Mental illness and pop music are hardly strangers, but few bands made it as central to their work as Tears For Fears, named after a concept minted by experimental psychiatrist Arthur Janov, whose ideas ripple and echo throughout the group’s first two records. Tears For Fears were an unusually earnest band, and suffered for it critically, but their self-seriousness has worn well.

From another group the lyric of “Mad World” might land as just another glib dig at the squares; Curt Smith, though, sounds honestly perturbed. Madness, for TFF, is the primal topic – their songs are often an account of working through their own neuroses and buried pain. But that childhood pain isn’t unique to sensitive young synthpoppers – it infects the whole of society, contorting it into patterns of repression, routine and self-denial. Mad world isn’t just a description; it’s a diagnosis.

The key to the original “Mad World” musically is its shifts in pace – the sudden urgency on the chorus as Smith tries to push against the world; the fall back into torpor and contemplation. Like most Tears For Fears songs, it’s dynamic as well as catchy – the secret of the band’s later success, for me, isn’t their intelligence or their misery but the way Roland Orzabal’s ear for the thrill of pop as music made their songs about therapy into something actually cathartic. The point of therapy is to change yourself, not just understand yourself, and Tears For Fears’ music was never inert.

Can the same be said of “Mad World”, as interpreted by Gary Jules (and pianist Michael Andrews)? Jules’ version goes down a route which will become very familiar to pop listeners – and anyone who’s sat through an ad break in the last 15 years – he slows the song down, and delivers it in a tremulous, sorrowful voice, to the accompaniment of a gently tinkling piano.

In its original context – as part of the soundtrack to cult movie Donnie Darko – this might have been effective: I haven’t seen it, so I can’t say. But that’s not exactly the context of its arrival at No.1. “Mad World” reached the top at Christmas, as part of a ‘chart battle’ with do-they-mean-it hard rock revivalists The Darkness and their “Christmas Time (Don’t Let The Bells End)”.

As chart battles go, this is one of the less edifying. The Darkness presented themselves as heirs to Slade, a nudge-wink update of the classic glam rockin’ Christmas number ones, with enough plausible deniability to catch the ironic listener too. “Mad World” – just as heavily promoted – represented the alternative, an underdog antidote to tinsel tomfoolery. It’s the godfather of all “get this unlikely thing to number one” social media campaigns.

In this contest of “kind of funny” vs “kind of sad”, I resentfully backed The Darkness – it was a smirking caricature of Christmas rock, but it was sprightly and catchy. And – more to the point – the Gary Jules track sounded equally smug and caricatured to me, a mawkish pantomime of seriousness.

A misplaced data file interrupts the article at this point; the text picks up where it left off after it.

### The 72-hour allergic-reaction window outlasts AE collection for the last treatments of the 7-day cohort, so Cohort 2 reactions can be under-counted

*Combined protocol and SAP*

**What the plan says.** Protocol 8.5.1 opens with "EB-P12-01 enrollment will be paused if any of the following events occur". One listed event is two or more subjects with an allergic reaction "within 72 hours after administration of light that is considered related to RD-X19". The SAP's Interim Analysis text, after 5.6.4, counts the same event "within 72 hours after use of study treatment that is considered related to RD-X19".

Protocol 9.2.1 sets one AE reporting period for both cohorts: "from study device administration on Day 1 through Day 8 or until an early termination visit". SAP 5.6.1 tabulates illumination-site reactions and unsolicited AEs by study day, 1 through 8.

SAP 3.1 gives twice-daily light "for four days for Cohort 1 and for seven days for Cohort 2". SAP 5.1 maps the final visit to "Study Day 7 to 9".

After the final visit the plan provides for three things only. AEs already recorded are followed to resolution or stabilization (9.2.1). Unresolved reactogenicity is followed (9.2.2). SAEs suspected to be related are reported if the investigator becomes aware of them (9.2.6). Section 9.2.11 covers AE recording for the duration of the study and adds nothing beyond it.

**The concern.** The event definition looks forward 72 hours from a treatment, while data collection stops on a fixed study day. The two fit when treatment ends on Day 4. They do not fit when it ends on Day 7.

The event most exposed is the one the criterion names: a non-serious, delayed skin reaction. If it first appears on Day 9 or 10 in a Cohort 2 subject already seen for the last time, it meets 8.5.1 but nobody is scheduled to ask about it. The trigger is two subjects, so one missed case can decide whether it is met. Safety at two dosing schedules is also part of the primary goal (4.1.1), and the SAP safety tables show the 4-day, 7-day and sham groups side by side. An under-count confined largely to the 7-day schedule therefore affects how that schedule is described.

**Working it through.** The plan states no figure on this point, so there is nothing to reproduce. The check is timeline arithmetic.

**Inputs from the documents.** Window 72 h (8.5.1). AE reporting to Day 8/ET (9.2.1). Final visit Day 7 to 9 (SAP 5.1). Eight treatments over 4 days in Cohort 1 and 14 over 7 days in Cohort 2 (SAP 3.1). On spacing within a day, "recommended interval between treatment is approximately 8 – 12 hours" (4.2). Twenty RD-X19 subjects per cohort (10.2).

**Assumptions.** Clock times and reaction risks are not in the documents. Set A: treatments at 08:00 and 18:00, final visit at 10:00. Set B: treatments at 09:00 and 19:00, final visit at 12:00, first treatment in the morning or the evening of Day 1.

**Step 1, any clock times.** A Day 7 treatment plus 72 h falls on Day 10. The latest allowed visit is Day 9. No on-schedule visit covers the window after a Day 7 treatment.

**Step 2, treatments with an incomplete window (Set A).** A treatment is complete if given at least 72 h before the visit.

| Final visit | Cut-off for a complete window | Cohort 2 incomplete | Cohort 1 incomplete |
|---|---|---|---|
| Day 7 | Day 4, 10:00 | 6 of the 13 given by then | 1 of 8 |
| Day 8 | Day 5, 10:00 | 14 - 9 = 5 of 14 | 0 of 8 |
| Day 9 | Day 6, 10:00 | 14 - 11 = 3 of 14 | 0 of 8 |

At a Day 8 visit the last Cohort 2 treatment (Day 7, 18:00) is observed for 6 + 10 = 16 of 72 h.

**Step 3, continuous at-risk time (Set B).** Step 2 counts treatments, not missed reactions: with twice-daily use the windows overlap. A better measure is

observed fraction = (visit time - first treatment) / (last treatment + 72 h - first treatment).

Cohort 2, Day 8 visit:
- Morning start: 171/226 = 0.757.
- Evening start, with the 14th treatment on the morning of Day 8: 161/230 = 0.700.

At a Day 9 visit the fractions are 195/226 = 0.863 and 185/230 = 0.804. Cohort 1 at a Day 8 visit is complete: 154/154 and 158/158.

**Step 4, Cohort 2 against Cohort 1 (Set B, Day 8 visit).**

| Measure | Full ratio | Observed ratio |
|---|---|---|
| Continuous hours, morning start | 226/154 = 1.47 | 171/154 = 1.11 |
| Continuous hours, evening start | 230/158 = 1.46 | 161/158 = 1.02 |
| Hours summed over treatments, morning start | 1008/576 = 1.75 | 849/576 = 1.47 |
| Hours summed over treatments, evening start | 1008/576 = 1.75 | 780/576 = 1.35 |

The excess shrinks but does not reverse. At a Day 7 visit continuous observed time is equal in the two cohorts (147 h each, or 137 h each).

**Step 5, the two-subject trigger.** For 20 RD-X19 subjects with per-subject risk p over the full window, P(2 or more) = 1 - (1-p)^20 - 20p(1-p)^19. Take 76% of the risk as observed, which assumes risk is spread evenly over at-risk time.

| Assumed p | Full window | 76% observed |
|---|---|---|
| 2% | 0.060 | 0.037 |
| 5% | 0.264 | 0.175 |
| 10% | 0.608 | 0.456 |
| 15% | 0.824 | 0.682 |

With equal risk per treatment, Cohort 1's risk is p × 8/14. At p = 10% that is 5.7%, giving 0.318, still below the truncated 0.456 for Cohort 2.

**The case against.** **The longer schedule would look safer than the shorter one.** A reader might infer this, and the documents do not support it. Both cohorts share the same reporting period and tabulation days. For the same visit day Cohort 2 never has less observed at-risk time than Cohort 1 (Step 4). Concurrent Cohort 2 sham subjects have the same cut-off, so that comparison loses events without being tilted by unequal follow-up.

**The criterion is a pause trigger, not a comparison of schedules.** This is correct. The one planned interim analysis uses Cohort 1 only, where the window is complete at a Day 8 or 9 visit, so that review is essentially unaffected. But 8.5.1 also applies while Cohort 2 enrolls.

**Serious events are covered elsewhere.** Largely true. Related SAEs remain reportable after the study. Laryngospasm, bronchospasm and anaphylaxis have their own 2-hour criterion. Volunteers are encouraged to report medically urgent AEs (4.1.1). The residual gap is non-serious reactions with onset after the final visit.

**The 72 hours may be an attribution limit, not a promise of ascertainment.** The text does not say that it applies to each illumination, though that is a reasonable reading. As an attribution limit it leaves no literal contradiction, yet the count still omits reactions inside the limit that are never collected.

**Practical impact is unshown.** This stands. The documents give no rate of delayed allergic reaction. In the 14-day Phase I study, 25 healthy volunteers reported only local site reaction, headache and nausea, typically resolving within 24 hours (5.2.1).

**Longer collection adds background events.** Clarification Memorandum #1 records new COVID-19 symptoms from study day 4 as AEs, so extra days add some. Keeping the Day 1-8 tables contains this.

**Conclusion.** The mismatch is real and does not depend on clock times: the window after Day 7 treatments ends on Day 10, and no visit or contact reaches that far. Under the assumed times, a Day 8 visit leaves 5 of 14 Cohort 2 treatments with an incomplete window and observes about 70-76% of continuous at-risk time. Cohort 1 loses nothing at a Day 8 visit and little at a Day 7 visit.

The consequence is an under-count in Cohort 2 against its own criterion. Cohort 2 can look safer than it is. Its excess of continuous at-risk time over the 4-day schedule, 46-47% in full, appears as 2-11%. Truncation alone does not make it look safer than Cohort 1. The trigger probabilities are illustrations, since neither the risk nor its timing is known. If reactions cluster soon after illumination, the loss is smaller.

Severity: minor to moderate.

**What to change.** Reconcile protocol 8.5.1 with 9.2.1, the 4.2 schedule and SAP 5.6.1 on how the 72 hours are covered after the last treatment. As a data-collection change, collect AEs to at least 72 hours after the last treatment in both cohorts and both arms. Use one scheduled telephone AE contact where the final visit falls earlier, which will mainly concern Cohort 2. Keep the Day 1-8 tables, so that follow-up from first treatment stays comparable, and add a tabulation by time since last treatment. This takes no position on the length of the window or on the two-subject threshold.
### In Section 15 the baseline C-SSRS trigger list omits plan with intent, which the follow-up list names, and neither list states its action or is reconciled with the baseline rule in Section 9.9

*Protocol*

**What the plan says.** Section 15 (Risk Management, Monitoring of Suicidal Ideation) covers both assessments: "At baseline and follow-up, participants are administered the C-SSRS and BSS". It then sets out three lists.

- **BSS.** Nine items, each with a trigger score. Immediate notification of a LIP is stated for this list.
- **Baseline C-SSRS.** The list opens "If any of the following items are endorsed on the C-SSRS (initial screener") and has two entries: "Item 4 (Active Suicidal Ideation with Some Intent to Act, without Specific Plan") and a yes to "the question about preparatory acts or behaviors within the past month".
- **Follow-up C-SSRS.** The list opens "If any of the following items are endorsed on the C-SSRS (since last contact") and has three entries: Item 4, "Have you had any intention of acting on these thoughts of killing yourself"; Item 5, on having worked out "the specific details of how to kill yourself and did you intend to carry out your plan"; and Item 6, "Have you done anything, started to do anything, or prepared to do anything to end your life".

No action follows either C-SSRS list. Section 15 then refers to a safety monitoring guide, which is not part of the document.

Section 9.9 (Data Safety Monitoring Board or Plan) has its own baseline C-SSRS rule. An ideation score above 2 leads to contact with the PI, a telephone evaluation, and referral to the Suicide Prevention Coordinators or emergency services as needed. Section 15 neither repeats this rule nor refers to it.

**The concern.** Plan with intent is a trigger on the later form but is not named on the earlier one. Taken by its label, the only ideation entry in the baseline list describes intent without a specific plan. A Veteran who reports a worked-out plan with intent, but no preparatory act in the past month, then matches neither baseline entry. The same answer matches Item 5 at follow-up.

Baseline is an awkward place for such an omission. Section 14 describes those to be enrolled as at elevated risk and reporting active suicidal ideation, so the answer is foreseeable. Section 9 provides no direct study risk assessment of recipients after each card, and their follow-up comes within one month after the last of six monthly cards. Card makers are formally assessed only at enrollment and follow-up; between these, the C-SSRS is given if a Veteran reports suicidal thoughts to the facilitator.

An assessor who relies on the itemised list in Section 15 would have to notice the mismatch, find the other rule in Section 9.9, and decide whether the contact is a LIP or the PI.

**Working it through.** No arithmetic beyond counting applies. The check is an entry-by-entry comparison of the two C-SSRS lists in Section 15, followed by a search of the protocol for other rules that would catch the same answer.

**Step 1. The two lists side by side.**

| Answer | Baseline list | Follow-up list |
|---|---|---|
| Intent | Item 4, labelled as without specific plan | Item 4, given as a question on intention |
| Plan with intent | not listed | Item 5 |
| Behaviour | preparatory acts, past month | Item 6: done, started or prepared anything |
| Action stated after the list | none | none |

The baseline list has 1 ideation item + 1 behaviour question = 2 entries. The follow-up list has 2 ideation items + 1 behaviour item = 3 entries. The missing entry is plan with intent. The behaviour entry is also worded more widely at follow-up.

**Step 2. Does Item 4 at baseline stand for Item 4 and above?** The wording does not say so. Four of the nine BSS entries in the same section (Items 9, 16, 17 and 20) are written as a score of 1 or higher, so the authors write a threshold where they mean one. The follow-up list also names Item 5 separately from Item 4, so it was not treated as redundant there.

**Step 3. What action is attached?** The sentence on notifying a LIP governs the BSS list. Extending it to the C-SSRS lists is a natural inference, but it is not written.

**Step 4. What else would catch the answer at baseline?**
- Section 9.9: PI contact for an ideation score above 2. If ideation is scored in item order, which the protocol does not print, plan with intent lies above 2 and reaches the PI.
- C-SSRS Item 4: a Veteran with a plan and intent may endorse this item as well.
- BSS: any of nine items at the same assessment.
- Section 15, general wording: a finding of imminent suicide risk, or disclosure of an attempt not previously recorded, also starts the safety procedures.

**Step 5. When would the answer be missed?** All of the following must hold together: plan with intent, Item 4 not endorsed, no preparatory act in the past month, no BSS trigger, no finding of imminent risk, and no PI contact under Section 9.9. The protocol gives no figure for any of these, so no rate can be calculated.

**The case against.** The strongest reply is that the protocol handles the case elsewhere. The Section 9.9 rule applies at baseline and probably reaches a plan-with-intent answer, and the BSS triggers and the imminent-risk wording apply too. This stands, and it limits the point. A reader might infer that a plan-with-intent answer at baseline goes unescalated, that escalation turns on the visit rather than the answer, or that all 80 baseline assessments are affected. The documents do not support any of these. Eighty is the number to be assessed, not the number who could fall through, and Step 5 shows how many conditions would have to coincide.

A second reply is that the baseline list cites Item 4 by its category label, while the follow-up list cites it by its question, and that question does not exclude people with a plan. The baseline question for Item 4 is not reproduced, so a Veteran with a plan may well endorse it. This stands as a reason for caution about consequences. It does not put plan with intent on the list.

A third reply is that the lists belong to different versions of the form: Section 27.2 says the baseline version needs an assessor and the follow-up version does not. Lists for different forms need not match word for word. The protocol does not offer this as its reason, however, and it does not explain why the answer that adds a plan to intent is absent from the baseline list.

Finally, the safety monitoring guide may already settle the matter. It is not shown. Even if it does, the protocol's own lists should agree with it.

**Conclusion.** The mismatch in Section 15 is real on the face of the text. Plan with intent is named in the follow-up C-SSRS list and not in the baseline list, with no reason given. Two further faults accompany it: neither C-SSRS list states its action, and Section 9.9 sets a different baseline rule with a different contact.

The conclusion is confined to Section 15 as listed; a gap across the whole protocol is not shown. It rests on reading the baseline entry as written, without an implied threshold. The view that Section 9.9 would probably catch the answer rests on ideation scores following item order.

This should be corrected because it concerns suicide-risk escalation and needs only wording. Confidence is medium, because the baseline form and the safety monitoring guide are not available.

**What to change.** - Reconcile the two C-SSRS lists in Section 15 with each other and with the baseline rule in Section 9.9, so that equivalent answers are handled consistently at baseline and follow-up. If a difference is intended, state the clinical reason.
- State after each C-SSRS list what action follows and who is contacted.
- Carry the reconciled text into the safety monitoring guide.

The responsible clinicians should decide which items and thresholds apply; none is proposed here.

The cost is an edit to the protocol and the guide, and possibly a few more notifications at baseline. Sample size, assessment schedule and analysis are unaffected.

Jules’ “Mad World” wrecks the song for me. Usually with bad cover versions of good songs, something worthwhile can poke through – even if it just reminds you of what you’re missing. That barely applies here. Jules flattens the song – his singing throughout is a barely expressive whimper, and he kills the dynamic shifts which make the original exciting. It brings the music into closer alignment with the lyric – but in doing so it breaks a lot of the interest and tension in the record. For me, it also shifts the emphasis in the song away from the “world” and onto the “I” of the song, who stands revealed as, well, a bit of a whingebag.

It worked, though – The Darkness’ novelty rock missed out, and Sad Gary topped the Christmas chart. Last year on the Twitter polls I run we did cover versions, and “Mad World” did OK (though I was gratified by how many people dislike it as much as I do). The poll was a good opportunity to think about what a good cover version does, and one of the things I realised when I ask that question is that it’s quite hard to come up with criteria which exclude Gary, much though I’d like to. His version is distinctive. It recasts the song in a new style and brings out something different in it. It’s a proper reinterpretation, not just a crappy xerox. It does something new.

And yet the new thing it does is corny and pointless. Anything will acquire more gravitas if you slow it down a bit and slice an onion in the vocal booth, but most of the time it’s a really cheap, thoughtless kind of gravitas which almost always makes songs less interesting (to say nothing of far less entertaining). “Mad World” showed that this one weird trick might actually work, and even if it wasn’t cynical itself, it opened the doors to a lot of cynicism to follow.

Score: 3

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